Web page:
Friday, February 09, 2007

Rants and Reason

Michelle has a "rant" over on her blog about things that bother her, and I responded in a comment about school related peeves that I have. Some of Michelle's peeves seems pretty unusual to me and that got me thinking about personality and character. In my experience, people's likes and dislikes are so idiosyncratic as to defy understanding. For example, I hate the musical group The Police and every song they, or Sting, have ever written. I dislike their music so much that I turn the radio off or switch stations the instant a Police song comes on. There have been several times when others were in the car with me when I punched the channel change button in the first few seconds of a song and only then found out from my passenger that it was a Police song. I didn't even know it was them and I still hated it. Yet, there are strange people out there who actually like the Police.

Maybe the point of all this is that characters, real or fictional, are as defined by what they dislike as by what they like. And I realize I have never given this as much thought in my fiction as I should have. My characters need peeves. They need something to rant about, and--importantly--it is the more unusual peeves that will tell me the most about them as characters.

Now the question becomes, can I give my characters peeves that I don't share? What if my character doesn't like Z. Z. Top, or *gasp* Black Sabbath? Will I lose all respect for them? How will I ever even speak with them again? How will I be able to resist having them slaughtered quickly by some newly introduced serial killer as punishment for their foolishness?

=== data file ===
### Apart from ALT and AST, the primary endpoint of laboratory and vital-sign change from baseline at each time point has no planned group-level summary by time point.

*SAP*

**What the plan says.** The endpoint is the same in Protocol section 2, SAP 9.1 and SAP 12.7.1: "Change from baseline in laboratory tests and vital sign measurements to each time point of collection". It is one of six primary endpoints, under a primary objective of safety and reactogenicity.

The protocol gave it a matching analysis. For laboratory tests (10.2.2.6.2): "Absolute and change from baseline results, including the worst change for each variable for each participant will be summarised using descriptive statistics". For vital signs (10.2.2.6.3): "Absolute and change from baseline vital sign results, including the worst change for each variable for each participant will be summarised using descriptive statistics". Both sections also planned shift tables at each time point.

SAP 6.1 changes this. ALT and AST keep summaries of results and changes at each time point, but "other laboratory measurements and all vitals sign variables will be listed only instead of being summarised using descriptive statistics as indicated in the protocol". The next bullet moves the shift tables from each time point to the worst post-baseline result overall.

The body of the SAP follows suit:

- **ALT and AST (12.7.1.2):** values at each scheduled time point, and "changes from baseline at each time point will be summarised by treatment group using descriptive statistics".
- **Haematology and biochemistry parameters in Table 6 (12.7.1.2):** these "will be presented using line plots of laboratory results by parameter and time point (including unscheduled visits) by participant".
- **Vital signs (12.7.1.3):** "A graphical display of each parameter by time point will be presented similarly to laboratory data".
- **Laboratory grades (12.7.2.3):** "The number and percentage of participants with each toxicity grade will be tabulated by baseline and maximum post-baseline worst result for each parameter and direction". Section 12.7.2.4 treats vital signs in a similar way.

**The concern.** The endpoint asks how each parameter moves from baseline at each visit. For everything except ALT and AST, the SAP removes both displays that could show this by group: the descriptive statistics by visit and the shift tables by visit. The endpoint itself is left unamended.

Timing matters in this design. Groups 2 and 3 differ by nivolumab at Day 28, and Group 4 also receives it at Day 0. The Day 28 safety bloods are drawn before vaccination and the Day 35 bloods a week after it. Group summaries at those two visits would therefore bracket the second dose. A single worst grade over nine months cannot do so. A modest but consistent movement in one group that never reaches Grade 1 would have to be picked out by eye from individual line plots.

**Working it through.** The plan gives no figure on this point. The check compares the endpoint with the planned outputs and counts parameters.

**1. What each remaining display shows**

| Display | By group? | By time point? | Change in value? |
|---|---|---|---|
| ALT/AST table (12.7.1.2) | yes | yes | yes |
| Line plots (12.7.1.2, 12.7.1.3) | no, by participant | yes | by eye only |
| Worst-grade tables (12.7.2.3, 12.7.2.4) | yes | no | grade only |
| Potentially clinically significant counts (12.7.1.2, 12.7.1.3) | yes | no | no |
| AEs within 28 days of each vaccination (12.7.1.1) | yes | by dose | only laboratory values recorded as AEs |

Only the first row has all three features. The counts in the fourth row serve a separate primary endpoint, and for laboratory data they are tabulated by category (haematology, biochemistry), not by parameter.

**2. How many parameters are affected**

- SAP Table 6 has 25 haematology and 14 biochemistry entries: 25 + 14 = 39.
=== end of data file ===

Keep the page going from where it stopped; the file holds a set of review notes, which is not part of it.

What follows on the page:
I guess we'll see.

15 comments:

Danny Tagalog said...

Hi Charles:

Re - David Lanoue - I looked on his site a while back. Very interesting: old Japan is far more interesting than the new and upcoming one as far as I can see.

When time permits, I'll have a good look and buy stuff. But I have projects clouding my forays into new paths right now - when they are cleared... hopefully soon!

Oh, and Black Sabbath - some high schoolers here were talimnh music today and wanted to talk about the merits of Black Sabbath compared with Ratt (!) and Guns n'Roses. I'm not a full on metaller, but you can't beat early Primal Sabbath can you?

The Police? Well, I loved them aged 4 or 5! My father bought me Zenyatta Mondatta after moving house when I was 4 or 5. I loved it but dislike Sting now as he seems false. Never had such an adverse reaction to them like you though. But Coldplay make me a little mad - they seem like careerists who care more about bank balance than creation. They seem to have over-studied in a similar way to The Police. Success came through market study, not through more preferable avenues...

Danny Tagalog said...

talimnh????

talking.

cs harris said...

Interesting, Charles. People ARE defined to a great extent by what they like and dislike, and it is oddly idiosyncratic. But then I wonder, if I create a character who hate, hate, hates something many of my readers love, would I lose them? Perhaps that's why we don't see it much--that attempt to get readers to identify with a hero. It might work better for a less sympathetic character.

Charles Gramlich said...

Danny, Ratt and Guns n'Roses are OK, but cannot compare to Sabbath certainly. Guns n'Roses, or Axel Rose, at least, became pretty full of themselves after the success of their first, and only really good album in my opinion.

Candice, good point. That didn't even occur to me.

Steve said...

I don't mind writing characters who dislike lots of things I'm fond of. Especially tattoos.

Lots of my characters are misguided souls. Who can hold it against them?

But a character who disliked Johnny Cash? Never...

Michelle's Spell said...